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Savings from switching water supplier

Queen’s Park and Tesco score with water switch

Queen's Park

Scotland’s oldest senior football club has found a way to cut its bills, allowing money to be pumped back onto the pitch or into its vital community work.

Queen’s Park FC, based at the national stadium, has been told how it can reduce its annual water bill after switching supplier to Thames Water Commercial Services.

It is one of two big water supply switches announced today. United Utilities has won a competitive tender to supply all Tesco supermarkets in Scotland.

Queen’s Park and Tesco have taken advantage of the competitive process in the water industry which has been in place since 2008.

Along with the reduction in tariff, Thames will also give Queen’s Park advice on how to reduce consumption – something that could help the club which is responsible for washing all the Scotland football strips as well as its own team kits.

The club also hosts training for the youth teams and  a ladies squad, each training at least three times every week. The changing facilities and player consumption add to the importance of the water supply – and the size of the bill.

Christine Wright, general manager and company secretary, said the money saved can make a real difference as it can be put towards its youth training or progressing its community projects, such as its award-winning ‘Tackling Recovery’ programme, which hosts activities for men returning from mental and physical illnesses.

She said: “We had no idea we could switch supplier and certainly didn’t imagine we could make such significant savings on our water bill.

“We expect to save around 12% on our bill over the next year. With so many football clubs going through financial difficulty these savings are absolutely crucial.

Alan Munro, sales manager for Thames Water Commercial Services, said most firms he speaks to are still unaware that they can change supplier.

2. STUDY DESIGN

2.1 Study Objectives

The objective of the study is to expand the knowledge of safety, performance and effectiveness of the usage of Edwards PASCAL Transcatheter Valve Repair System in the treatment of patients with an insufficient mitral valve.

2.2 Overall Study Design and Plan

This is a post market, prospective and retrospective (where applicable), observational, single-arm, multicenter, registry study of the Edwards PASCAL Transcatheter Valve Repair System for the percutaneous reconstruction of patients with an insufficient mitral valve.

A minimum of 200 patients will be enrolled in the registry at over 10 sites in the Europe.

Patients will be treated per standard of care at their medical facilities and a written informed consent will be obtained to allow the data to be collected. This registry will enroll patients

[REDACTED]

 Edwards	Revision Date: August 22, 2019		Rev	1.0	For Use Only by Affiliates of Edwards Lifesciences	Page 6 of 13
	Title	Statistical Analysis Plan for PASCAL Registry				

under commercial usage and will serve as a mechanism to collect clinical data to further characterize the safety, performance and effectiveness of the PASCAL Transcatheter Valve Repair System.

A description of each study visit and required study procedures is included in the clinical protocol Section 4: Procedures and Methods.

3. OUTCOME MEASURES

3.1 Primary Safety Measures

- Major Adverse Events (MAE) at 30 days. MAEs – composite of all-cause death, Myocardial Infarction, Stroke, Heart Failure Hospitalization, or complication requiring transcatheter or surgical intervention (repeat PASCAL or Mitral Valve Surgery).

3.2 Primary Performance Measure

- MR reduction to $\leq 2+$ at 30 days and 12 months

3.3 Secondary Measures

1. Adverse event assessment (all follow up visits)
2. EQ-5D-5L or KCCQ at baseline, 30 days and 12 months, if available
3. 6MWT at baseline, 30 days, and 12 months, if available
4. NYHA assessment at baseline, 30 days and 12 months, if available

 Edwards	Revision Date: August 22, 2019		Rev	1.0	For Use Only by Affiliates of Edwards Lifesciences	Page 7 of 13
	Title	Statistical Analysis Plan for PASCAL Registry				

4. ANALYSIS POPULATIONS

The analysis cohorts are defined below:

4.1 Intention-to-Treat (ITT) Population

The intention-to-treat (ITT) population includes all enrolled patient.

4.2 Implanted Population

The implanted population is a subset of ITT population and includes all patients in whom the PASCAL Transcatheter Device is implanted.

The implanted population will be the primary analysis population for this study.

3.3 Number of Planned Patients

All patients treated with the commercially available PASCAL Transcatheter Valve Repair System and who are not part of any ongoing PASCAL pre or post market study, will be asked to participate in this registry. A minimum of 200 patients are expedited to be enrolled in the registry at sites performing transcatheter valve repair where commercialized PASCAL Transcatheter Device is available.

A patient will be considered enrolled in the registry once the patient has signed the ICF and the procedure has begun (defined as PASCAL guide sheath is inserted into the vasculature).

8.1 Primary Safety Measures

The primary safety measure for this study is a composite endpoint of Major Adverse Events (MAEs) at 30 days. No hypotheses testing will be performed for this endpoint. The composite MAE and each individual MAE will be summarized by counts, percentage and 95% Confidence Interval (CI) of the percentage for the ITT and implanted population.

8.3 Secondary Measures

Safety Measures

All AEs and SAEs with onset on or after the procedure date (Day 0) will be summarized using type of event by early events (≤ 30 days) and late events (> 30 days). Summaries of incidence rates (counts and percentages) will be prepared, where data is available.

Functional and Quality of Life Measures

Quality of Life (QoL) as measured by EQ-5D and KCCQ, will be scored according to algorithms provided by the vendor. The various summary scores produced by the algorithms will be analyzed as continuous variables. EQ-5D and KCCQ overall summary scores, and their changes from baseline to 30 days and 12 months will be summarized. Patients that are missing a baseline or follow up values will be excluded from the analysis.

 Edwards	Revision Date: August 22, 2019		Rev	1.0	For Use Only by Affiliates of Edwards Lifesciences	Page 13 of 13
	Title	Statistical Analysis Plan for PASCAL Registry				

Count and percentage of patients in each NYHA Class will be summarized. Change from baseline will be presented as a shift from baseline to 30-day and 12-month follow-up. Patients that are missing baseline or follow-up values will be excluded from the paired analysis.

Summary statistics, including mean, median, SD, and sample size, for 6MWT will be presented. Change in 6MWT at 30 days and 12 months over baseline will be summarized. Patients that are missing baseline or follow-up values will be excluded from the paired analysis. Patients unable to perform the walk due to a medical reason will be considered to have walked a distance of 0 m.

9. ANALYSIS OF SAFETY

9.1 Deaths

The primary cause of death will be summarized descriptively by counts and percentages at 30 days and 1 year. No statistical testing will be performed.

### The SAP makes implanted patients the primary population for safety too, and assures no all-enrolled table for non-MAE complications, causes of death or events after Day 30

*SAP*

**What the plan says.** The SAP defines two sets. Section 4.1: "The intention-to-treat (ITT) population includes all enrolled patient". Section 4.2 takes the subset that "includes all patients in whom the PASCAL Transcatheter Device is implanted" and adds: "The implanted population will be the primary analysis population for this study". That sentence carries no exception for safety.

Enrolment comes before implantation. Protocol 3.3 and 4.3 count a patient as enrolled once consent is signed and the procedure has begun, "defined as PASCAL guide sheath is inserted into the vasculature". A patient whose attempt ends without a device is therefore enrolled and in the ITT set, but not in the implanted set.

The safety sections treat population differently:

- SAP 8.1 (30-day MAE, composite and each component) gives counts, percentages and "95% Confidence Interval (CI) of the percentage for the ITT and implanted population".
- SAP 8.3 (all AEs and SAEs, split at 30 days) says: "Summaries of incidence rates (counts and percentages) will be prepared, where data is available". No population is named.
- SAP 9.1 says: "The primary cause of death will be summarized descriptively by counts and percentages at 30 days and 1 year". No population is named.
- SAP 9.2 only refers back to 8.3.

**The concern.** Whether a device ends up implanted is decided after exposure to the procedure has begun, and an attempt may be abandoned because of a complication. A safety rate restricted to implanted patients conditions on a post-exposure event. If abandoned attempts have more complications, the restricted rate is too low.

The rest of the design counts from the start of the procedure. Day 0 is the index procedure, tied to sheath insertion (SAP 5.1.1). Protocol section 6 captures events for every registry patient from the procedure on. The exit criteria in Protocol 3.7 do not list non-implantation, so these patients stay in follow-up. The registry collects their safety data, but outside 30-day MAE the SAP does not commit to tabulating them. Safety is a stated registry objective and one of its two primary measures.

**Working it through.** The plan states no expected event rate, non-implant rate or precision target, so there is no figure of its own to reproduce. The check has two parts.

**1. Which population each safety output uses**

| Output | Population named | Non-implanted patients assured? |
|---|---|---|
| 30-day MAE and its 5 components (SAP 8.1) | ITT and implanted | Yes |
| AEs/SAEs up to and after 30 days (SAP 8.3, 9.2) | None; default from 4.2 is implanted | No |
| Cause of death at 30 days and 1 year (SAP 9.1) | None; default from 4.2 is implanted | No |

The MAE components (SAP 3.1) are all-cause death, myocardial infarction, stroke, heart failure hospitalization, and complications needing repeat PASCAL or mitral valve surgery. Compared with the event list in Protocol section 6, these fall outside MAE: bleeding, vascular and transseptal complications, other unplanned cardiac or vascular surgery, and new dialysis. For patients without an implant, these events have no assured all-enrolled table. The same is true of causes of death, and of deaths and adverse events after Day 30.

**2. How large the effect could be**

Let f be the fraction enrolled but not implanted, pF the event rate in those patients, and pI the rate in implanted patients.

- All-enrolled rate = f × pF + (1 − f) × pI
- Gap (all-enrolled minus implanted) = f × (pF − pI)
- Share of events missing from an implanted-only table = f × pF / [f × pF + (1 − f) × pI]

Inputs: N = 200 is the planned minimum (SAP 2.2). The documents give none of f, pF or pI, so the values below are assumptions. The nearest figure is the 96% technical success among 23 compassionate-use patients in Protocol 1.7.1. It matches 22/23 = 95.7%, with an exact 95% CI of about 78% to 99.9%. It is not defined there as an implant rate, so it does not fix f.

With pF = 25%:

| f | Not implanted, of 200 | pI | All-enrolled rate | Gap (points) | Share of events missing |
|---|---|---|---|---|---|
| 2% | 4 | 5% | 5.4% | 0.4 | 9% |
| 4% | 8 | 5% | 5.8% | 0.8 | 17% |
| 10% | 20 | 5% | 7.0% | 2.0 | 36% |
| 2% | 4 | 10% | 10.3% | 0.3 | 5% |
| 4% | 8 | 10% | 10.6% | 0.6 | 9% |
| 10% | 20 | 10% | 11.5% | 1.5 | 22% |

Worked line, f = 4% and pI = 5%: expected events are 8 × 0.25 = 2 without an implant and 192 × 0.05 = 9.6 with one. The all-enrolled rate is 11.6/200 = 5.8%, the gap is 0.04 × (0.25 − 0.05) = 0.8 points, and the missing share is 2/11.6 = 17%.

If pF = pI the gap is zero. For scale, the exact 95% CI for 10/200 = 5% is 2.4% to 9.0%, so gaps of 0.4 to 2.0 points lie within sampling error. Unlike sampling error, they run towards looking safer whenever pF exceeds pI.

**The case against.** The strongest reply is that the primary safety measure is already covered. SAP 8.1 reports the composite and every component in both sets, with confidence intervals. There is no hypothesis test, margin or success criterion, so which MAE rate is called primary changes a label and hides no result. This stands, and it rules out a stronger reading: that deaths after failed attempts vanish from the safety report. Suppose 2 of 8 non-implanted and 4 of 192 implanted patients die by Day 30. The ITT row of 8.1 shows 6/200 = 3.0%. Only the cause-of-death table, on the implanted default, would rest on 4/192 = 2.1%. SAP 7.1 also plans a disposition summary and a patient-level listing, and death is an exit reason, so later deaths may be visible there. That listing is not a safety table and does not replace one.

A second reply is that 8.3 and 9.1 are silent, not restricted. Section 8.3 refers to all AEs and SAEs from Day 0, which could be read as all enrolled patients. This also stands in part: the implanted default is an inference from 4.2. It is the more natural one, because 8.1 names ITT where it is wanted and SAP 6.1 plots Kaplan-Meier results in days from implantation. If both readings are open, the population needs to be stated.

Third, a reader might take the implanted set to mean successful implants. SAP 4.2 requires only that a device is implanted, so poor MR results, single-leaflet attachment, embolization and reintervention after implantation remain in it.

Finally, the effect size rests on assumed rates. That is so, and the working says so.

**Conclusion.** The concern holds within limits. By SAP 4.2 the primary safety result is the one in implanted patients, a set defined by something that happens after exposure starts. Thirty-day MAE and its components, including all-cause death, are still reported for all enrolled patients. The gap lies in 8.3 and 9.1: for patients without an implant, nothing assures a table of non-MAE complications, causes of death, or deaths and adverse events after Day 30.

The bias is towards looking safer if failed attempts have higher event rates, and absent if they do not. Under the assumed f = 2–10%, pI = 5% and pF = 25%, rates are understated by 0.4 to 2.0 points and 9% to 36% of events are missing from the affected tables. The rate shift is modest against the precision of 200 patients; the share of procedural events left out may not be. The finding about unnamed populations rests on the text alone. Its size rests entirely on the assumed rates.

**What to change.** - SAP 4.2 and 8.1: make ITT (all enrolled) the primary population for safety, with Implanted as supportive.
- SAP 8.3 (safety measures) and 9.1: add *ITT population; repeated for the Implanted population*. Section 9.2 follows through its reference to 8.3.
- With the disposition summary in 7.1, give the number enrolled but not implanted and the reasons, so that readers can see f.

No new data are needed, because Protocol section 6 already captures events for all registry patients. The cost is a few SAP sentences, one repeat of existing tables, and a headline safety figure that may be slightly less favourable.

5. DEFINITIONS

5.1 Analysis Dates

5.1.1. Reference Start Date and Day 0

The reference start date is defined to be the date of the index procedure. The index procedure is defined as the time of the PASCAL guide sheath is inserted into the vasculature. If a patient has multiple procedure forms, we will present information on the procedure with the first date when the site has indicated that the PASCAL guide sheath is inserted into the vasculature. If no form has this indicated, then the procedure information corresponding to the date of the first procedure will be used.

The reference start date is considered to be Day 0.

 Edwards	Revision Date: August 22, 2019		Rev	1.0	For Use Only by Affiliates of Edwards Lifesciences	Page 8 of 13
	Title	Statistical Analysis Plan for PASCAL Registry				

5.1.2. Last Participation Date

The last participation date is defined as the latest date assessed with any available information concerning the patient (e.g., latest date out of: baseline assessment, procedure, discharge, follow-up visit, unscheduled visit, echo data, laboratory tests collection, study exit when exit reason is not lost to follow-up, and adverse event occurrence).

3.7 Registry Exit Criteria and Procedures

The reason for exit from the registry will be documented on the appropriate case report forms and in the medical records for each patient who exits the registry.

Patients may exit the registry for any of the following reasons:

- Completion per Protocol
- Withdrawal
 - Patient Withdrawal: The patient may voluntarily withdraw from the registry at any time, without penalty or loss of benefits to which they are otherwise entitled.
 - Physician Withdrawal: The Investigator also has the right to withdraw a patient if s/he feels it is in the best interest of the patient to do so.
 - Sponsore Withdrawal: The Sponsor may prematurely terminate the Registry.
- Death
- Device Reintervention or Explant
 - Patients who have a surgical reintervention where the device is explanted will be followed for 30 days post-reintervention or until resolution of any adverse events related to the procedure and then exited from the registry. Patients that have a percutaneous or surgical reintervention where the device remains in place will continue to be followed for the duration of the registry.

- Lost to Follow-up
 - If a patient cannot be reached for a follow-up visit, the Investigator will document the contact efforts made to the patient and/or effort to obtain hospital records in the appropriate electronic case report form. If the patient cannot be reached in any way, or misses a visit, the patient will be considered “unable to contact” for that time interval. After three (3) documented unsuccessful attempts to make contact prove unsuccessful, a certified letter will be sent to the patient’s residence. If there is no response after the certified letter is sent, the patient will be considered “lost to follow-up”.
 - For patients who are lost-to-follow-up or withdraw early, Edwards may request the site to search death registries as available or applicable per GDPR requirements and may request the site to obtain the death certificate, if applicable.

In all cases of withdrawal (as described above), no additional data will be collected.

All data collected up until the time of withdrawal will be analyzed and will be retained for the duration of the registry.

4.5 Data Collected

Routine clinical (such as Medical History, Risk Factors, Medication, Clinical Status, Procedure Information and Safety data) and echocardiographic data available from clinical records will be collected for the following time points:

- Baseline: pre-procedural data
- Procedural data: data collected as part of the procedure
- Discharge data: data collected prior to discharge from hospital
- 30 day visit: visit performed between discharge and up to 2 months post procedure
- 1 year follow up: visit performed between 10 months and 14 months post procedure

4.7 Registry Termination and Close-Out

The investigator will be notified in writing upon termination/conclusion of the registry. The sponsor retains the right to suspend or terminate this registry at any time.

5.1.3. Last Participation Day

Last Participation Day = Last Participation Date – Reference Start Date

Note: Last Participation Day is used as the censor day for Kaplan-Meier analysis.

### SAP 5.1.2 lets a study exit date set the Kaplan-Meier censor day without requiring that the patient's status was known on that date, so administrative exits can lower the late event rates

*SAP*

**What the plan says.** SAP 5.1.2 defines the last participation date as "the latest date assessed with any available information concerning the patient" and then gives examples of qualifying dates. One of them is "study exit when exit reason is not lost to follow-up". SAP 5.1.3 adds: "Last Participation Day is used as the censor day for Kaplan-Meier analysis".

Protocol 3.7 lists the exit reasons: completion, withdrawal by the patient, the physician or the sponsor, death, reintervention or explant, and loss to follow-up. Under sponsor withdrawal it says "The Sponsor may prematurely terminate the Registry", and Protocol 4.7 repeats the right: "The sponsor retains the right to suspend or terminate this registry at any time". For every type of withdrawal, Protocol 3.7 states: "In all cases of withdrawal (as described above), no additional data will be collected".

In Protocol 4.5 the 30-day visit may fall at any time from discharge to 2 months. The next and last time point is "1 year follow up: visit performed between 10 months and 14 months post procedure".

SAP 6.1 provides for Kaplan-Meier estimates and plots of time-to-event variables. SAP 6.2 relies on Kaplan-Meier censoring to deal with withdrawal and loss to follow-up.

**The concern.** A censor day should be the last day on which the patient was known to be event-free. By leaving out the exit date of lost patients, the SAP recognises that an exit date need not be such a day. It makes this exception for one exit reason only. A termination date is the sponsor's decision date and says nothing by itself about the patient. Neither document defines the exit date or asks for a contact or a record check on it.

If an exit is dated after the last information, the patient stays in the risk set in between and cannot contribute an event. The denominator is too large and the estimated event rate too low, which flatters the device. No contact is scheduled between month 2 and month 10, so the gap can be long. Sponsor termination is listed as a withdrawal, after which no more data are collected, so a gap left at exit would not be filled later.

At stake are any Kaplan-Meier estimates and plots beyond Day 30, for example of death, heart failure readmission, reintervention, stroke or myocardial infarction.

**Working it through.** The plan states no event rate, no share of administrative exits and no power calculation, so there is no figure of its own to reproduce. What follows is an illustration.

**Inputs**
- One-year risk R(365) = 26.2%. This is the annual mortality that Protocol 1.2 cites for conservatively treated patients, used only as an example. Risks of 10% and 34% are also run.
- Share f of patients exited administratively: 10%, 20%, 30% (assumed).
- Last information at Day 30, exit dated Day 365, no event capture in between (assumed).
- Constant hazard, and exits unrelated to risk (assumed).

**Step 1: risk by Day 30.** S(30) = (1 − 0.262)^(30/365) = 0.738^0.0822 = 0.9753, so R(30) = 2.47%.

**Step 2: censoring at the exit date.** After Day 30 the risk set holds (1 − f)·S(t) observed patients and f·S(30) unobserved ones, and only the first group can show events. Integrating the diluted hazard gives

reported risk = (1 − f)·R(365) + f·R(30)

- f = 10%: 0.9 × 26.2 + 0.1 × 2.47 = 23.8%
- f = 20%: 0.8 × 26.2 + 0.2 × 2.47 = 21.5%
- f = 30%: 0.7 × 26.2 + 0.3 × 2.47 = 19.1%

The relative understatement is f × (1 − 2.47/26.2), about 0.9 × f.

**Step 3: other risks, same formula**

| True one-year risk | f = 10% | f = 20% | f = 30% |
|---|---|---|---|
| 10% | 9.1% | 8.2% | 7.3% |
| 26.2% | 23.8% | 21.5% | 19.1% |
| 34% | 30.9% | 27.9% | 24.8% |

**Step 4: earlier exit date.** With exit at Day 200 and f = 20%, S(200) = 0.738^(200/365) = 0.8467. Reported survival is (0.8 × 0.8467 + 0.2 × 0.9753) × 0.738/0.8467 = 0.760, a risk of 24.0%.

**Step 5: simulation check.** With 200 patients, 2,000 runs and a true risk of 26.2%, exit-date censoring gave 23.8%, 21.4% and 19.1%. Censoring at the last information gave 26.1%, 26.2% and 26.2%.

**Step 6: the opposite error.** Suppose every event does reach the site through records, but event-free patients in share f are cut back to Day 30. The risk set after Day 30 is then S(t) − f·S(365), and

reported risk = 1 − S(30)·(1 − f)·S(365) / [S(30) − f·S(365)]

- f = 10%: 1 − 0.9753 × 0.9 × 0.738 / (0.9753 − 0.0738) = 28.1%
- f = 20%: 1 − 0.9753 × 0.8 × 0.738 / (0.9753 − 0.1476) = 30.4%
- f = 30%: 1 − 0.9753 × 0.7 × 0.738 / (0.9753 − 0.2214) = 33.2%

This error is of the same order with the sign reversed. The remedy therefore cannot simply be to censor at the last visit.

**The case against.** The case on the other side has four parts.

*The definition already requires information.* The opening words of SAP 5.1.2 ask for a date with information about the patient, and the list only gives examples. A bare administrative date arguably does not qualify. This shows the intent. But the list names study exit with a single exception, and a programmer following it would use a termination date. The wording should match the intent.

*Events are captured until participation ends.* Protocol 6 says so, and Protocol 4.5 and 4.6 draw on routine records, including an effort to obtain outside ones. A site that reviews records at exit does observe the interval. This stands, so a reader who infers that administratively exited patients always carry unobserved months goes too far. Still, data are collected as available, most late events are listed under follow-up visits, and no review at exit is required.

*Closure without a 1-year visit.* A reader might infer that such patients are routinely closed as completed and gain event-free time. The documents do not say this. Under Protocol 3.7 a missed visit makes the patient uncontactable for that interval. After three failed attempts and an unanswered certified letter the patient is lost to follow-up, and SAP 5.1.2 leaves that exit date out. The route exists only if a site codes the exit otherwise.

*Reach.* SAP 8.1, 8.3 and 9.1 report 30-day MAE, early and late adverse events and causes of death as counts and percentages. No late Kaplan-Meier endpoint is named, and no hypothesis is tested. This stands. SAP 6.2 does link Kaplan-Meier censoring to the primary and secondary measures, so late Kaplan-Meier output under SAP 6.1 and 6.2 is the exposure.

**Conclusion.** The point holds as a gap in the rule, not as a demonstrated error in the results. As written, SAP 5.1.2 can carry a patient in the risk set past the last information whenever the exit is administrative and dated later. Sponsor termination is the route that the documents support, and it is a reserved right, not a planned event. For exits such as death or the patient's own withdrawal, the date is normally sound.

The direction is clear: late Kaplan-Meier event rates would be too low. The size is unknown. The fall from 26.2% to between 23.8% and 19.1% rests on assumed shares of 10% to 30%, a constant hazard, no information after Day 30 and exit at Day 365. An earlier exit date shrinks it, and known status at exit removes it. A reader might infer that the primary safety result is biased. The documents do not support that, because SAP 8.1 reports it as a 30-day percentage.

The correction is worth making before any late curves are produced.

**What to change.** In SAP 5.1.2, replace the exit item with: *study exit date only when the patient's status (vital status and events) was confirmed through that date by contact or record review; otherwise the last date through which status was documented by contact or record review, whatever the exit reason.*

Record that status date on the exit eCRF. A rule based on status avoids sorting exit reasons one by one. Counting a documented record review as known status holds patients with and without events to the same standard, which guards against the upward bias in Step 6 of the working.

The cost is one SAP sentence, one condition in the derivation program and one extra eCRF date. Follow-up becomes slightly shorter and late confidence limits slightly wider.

He said: “It is great to hear of yet another organisation, which does such vital work, being able to save money and divert spending to worthwhile parts of the business that positively impact on people’s lives.”

Since the retail market was opened to competition in Scotland about 130,000 non-household customers have been able to choose who can supply their water and wastewater services. England will see a similar competitive water retail market opening in 2017.

United Utilities Scotland has won the water supply contract for all 281 Tesco stores and distribution centres in Scotland, saving the retailer more than 20% from its water bills.

Tesco awarded the contract to United Utilities’ retail business following a competitive tender. The deal will save Tesco more than £800,000 a year.

Tony McHardy, sales director for United Utilities, said: “Water is an important part of Tesco’s in-store operations.

“By working in partnership with Tesco and drawing on our experience and scale, we can deliver a real cost saving as well as excellent service.

“It’s the largest commercial customer in Scotland and we think this award sends a strong message to the market about the quality of service we can provide.”

United Utilities is the largest water supplier in England and the second largest supplier of water and waste water services in Scotland, serving more than 3,000 sites.

The company supplies other large organisations such as energy company SSE, shoe repair chain Timpson, and the Scotmid chain of supermarkets.

A spokesperson for Tesco in Scotland said: “This new relationship should make things better for our customers. In this case we can provide improved service and new efficiencies, supporting our objective of serving Scotland’s customers a little better every day.”

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